If, however, you turn away your hearts and will not listen,
but are led astray and adore and serve other gods,
I tell you now that you will certainly perish;
you will not have a long life....
"It is strange that modern students of religion fail to realize the constant necessity for the protest against polytheism. The idea of unity is not only one upon which the ultimate justification of philosophical, ethical and religious universalism depends, but also one which is still beyond the grasp of most people. Monotheism, to this day, is still at variance with vulgar thinking; it is something against which the popular instinct continues to rebel. Polytheism seems to be more compatible with emotional moods and imagination than uncompromising monotheism, and great poets have often felt drawn to pagan gods. The world over, polytheism exercises in almost hypnotic appeal, stirring up powerful, latent yearnings for pagan forms, for it is obviously easier to worship under polytheistic than under monotheistic thought. (Abraham Joshua Heschel, Man is not Alone: A philosophy of religion, 1951)
If you substitute the word polytheism with multi-culturalism, you have updated Rabbi Heschel's statement to our current dilemma. Both words suggest there are many gods and no God, many values and no value, leaving only tolerance as the sacred catchword for avoiding all-out savagery.
But tolerance is not a value; it is only a way of ignoring what is obviously evil. In small communities of religious we sometimes tacitly agree, "I'll ignore your drinking if you'll ignore my smoking." Married couples might agree to an "open marriage" under the same pretext; they're "open" to each other's philandering but not to the gift of children -- until nature takes its course and they cannot bear one another's company.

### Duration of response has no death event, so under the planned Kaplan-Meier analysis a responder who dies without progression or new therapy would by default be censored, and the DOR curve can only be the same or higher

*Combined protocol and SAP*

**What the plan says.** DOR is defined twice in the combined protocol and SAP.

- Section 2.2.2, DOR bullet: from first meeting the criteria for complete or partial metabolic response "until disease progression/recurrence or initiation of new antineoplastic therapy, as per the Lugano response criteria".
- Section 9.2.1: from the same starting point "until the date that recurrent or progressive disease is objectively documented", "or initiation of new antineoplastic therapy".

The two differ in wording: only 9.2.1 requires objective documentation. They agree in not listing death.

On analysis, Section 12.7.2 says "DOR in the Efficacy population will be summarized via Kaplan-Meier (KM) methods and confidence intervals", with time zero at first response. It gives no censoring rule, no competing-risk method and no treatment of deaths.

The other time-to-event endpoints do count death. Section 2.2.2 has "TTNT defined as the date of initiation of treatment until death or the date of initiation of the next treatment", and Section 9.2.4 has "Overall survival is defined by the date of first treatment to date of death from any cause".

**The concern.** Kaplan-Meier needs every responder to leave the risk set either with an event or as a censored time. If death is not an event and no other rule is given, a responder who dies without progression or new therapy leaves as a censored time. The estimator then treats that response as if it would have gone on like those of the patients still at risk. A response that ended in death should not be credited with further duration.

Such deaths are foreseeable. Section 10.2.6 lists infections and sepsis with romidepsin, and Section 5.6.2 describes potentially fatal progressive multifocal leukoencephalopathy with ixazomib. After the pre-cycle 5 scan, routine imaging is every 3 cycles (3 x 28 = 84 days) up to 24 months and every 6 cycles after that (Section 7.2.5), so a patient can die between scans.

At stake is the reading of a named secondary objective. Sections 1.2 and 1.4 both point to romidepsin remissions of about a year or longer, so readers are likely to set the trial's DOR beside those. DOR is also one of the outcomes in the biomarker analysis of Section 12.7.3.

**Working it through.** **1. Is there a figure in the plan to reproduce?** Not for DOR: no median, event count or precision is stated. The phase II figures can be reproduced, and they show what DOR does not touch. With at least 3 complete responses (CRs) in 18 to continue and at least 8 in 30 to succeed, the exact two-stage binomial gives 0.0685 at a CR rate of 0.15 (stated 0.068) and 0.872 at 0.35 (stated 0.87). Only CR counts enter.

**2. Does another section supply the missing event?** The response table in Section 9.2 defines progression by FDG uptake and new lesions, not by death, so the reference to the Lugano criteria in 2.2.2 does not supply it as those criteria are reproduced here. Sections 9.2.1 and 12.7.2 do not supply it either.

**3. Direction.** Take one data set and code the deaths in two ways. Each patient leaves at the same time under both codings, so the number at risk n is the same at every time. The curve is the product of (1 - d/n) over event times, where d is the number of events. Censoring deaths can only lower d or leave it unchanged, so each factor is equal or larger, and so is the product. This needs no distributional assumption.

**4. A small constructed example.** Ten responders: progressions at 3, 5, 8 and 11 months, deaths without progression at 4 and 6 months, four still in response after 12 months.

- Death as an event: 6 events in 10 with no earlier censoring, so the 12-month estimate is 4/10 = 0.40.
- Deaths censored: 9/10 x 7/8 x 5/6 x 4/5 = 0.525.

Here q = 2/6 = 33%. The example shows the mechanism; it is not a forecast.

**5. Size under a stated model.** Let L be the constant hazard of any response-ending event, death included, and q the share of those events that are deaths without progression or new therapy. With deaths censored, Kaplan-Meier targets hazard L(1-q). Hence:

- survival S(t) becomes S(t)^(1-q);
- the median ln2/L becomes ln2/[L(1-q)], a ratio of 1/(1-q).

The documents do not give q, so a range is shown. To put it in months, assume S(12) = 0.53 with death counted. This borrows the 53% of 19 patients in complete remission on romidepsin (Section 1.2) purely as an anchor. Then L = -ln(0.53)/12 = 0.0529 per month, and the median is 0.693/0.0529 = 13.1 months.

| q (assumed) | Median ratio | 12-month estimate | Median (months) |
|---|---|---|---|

Tolerance requires greater and wider distances between people. At first they find the touch and smell of each other unbearable, and then the sound and sight become abhorrent. As the sheriff of the Carabinas said to Tim Barrett, "This town aint big enough for both of us."
And, as Heschel predicted, multiculturalism invites vulgarity: i.e. hook-up culture, Donald Trump and the epidemic of heroin. Recalling that the Greek word for city -- polis -- is the root of politics, polity, metropolitan and police we might say that vulgarities like drive-by shootings don't happen among polite people.
Between now and Easter Sunday Christians reexamine their attitudes, practices and relationships. We will hear Moses' challenge to worship one and only one God,
Today I have set before you life and prosperity, death and doom. If you obey the commandments of the LORD, your God, which I enjoin on you today, loving him, and walking in his ways, and keeping his commandments, statutes and decrees, you will live and grow numerous, and the LORD, your God, will bless you in the land you are entering to occupy.There is no place for polytheism among Moses' or Jesus' followers. We must love One God with all our heart, soul, mind and strength. He is the Lord of our bodies, money, relationships, time, leisure and work.
If we tolerate neighbors who worship foreign gods or no god, it's not out of respect for their vulgar religions or values but for their persons. They may not know it or like it but we see in them the image of God. And if the Holy Spirit urges it, we will invite them to come with us and rediscover the assurances of fellowship, communion and faith.